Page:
Yesterday's Birmingham Post carried a story about the England rugby union team's memorable day of celebrations in London two years ago, after beating Australia in the World Cup Final.
Around a million fans camped in central London on that day to pay homage to Martin Johnson and his heroic players.
Well it?ll be the same again if Michael Vaughan can orchestrate the return of the Ashes over the next few days at the Oval. If all goes well for England, the celebrations exactly a week today will rival those enjoyed by the rugby fraternity.
There?ll be a motorcade, starting at Trafalgar Square, and the ticker-tape welcome will snake its way through the parts of central London followed by Martin Johnson et al.Then onto an official reception at 10 Downing Street, where Prime Minister Tony Blair will reveal a passion for cricket that he has managed to conceal all his life.
After that, Vaughan and his squad will decamp to Lord?s, where the precious urn that actually never leaves the ground will be officially handed over to the England captain.
In making the appropriate plans, the England and Wales Cricket Board should not be accused of opportunism or over-confidence that the team will prevail at The Oval.
There are vast logistical matters to consider when you talk about blocking central London for several hours, as well as a Prime Minister?s diary to consult.
I understand that the Mayor of London, Ken Livingstone ? no sports fan, he ? has been fully involved in the planning and, shrewd populist that he is, tapped in fully to the desirability of making a fuss of England?s cricketers. If it all comes to pass.
Incidentally, England?s top women cricketers will also be feted alongside their male counterparts that day. It may have escaped your notice, but the women wrested the Ashes away from the Australians ten days ago and the chance of a double celebration will not be spurned.
The ECB is right to want to make a fuss over the cricketers and they couldn?t be expected to organise something special in the space of 24 hours if the action goes down to the wire on Monday night.
The Aussies may bridle and accuse the ECB of jumping the gun, but sensible forward planning is vital if the nation wants to commemorate a great sporting feat.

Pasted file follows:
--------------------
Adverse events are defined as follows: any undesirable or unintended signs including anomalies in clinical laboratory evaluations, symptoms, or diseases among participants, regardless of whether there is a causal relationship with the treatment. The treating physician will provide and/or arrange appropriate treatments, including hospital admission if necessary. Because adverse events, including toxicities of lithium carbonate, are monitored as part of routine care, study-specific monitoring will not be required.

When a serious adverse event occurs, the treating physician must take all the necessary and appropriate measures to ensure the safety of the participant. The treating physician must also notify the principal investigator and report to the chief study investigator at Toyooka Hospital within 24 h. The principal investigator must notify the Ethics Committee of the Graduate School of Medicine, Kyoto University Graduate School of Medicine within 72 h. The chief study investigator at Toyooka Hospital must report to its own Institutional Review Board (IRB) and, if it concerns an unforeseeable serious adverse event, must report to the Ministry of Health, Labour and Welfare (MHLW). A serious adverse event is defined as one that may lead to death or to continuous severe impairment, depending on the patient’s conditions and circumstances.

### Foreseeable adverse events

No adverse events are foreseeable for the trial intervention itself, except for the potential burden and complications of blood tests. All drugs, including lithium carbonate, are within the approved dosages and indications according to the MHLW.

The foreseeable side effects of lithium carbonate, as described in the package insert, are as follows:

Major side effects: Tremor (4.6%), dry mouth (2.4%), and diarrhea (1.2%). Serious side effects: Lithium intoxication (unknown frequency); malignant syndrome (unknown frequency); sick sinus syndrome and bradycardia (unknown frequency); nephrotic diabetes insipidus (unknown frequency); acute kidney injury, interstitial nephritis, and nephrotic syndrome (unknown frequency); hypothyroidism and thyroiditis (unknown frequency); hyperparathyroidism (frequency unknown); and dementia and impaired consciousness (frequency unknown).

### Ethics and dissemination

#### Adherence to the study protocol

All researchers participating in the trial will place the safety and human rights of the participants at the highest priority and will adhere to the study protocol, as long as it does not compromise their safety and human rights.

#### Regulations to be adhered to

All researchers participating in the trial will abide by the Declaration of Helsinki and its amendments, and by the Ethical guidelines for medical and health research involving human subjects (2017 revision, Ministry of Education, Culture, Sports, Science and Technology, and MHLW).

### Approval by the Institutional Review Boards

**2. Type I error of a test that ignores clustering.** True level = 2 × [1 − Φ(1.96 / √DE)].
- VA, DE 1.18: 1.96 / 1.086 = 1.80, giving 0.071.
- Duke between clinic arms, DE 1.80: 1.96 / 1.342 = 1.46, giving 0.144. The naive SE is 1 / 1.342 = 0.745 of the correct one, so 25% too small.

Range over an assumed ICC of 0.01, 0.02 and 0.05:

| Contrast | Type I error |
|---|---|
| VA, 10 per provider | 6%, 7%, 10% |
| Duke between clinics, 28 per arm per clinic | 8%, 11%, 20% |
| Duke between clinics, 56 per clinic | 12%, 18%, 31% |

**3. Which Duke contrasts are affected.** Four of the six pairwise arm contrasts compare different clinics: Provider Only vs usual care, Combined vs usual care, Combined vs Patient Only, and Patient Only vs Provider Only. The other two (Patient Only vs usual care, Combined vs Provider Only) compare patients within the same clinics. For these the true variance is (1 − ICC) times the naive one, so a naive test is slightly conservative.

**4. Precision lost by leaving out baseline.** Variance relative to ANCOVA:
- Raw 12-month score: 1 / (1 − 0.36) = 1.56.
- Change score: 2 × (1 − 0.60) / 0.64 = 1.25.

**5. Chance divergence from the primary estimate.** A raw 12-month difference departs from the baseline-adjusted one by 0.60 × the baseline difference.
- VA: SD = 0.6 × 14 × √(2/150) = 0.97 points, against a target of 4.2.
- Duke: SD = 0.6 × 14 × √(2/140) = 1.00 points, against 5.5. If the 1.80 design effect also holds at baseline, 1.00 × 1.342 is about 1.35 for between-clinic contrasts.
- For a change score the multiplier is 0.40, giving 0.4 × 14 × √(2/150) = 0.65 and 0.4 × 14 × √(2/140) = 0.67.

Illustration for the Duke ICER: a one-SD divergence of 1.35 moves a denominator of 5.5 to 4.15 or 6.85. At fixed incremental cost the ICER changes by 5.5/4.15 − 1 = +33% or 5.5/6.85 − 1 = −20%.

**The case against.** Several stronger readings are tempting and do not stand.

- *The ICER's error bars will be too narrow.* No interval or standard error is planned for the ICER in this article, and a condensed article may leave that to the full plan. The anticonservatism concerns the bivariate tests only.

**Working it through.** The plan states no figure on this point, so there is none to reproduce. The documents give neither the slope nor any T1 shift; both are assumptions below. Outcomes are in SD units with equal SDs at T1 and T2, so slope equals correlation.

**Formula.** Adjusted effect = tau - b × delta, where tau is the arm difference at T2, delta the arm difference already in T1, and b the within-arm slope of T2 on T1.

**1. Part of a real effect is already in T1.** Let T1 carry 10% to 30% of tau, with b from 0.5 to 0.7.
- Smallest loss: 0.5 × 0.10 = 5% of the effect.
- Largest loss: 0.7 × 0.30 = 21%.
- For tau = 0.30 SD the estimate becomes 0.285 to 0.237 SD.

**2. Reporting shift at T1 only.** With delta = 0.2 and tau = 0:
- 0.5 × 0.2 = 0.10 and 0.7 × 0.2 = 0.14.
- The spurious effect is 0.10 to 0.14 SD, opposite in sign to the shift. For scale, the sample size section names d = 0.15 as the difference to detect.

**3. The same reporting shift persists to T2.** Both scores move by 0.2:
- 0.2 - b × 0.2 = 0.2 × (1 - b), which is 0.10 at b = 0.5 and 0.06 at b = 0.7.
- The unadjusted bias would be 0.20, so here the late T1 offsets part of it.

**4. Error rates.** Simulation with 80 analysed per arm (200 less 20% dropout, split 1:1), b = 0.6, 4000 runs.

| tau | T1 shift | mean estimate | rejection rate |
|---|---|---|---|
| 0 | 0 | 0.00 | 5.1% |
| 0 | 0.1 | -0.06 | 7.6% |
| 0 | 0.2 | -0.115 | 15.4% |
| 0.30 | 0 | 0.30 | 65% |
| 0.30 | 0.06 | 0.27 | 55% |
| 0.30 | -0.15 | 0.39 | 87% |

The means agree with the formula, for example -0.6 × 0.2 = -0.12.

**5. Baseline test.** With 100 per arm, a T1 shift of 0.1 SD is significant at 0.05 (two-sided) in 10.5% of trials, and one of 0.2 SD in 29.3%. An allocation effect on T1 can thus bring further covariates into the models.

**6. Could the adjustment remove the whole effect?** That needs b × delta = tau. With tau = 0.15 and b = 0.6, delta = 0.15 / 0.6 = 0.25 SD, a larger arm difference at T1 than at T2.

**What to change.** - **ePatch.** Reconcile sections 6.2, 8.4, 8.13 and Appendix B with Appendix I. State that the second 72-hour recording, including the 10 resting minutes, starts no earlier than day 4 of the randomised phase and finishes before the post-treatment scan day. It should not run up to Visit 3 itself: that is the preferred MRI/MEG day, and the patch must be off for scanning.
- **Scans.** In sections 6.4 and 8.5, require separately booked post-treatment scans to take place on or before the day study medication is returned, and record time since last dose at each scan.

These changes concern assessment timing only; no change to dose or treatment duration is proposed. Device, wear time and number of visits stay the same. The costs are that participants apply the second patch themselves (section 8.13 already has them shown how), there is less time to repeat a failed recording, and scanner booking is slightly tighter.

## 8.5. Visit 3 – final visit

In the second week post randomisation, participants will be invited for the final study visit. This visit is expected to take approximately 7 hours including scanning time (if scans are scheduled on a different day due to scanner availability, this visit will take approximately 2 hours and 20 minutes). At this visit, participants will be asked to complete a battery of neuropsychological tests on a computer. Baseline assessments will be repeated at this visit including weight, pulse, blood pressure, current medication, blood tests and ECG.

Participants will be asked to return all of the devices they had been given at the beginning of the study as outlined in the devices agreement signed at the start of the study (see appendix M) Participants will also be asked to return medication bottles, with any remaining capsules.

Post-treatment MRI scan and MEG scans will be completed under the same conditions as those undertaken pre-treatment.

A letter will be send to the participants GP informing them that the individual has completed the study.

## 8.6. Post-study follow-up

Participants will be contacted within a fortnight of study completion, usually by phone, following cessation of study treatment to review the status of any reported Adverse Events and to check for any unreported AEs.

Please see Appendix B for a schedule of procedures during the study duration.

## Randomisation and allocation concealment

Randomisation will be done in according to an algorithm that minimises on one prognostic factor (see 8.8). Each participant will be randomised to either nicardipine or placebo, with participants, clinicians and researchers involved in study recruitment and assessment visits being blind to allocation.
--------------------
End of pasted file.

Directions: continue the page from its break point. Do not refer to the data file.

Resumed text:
And with figures going through the roof for television and radio coverage of the Ashes battle, it?s a great chance to capitalise on the revived popularity of cricket.
There?ll be time enough for football to grab the back pages and lead the bulletins over the coming months, so let cricket enjoy one more day in the sun of public consciousness.
In yesterday?s Post, the Wasps chief executive, David Davies made the shrewd point that England?s rugby status didn?t kick on after that marvellous day of joy in London. He said the Rugby Football Union spent ?a year parading the trophy before planning what to do next?.
The main point about that is England?s top players were either ageing, about to retire or suffer serious injuries, so the national side marked time. That won?t be the case with English cricket.
For a start, the key England cricketers are all at an age when they can stay together as a unit at least until the next Ashes battle in 18 months? time.
The average age is 28, the norm for a successful international cricket team. Australia have only Brett Lee, Michael Clarke and Shaun Tait in their likely Oval squad who are under 30.
The ECB has taken justifiable flak for selling off the cricket rights to Sky, rather than staying with terrestrial television ? and don?t say that regular readers weren?t warned about it, because this column banged on about the doomsday scenario last November.
But the ECB?s strategy over the development of elite players has paid off and if the Ashes do come home, a few executives should take a bow.
Lord McLaurin, formerly the ECB chairman, gave us all a cheap laugh back in 1996 when, after taking over, he said that England would be the best side in the world a decade later.
The ECB?s mission statement proclaimed the virtues of ?from the playground to the Test arena? and McLaurin confidently predicted that by 2007, the Ashes would be back with England.
Well, he may prove to have been conservative in his estimate but his insistence on creating an elite of players, instituting central contracts, giving the England coach enormous powers, and steaming ahead with the impressive Academy at Loughborough have all been contributory factors in England?s renaissance.
Much as any self-respecting columnist enjoys slagging off a sport?s administrative team, it has to be said that English cricket is superior in this respect to football and rugby union.
Now to the match. The key players are Glenn McGrath and Simon Jones.
If the peerless McGrath is really fit from his elbow injury, then Australia?s prospects are correspondingly enhanced. McGrath is a ? go-to? bowler, who enjoys the responsibility of answering his captain?s call.
His morale will be understandably high if he makes it, because he has bowled wonderfully against England for a decade ? as recently as Lord?s six weeks ago ? and he can easily do it again. McGrath could be the difference between the two sides.
Jones has bothered the Aussies all summer with his pace, ability to perform reverse swing and the aggression that angered Matt Hayden at the Edgbaston one-day international.
He is hurting with that ankle injury and there?s a real worry for England that if he struggles with it again at The Oval, they will be a bowler short on a good batting surface. And don?t expect the Aussies to agree to a substitute fielder without a whinge to the umpires.
They can justifiably state that Jones came into the match with an injury, rather than incurred it at The Oval and could refuse to agree to someone like Gary Pratt or Trevor Penney coming on to field like a whippet.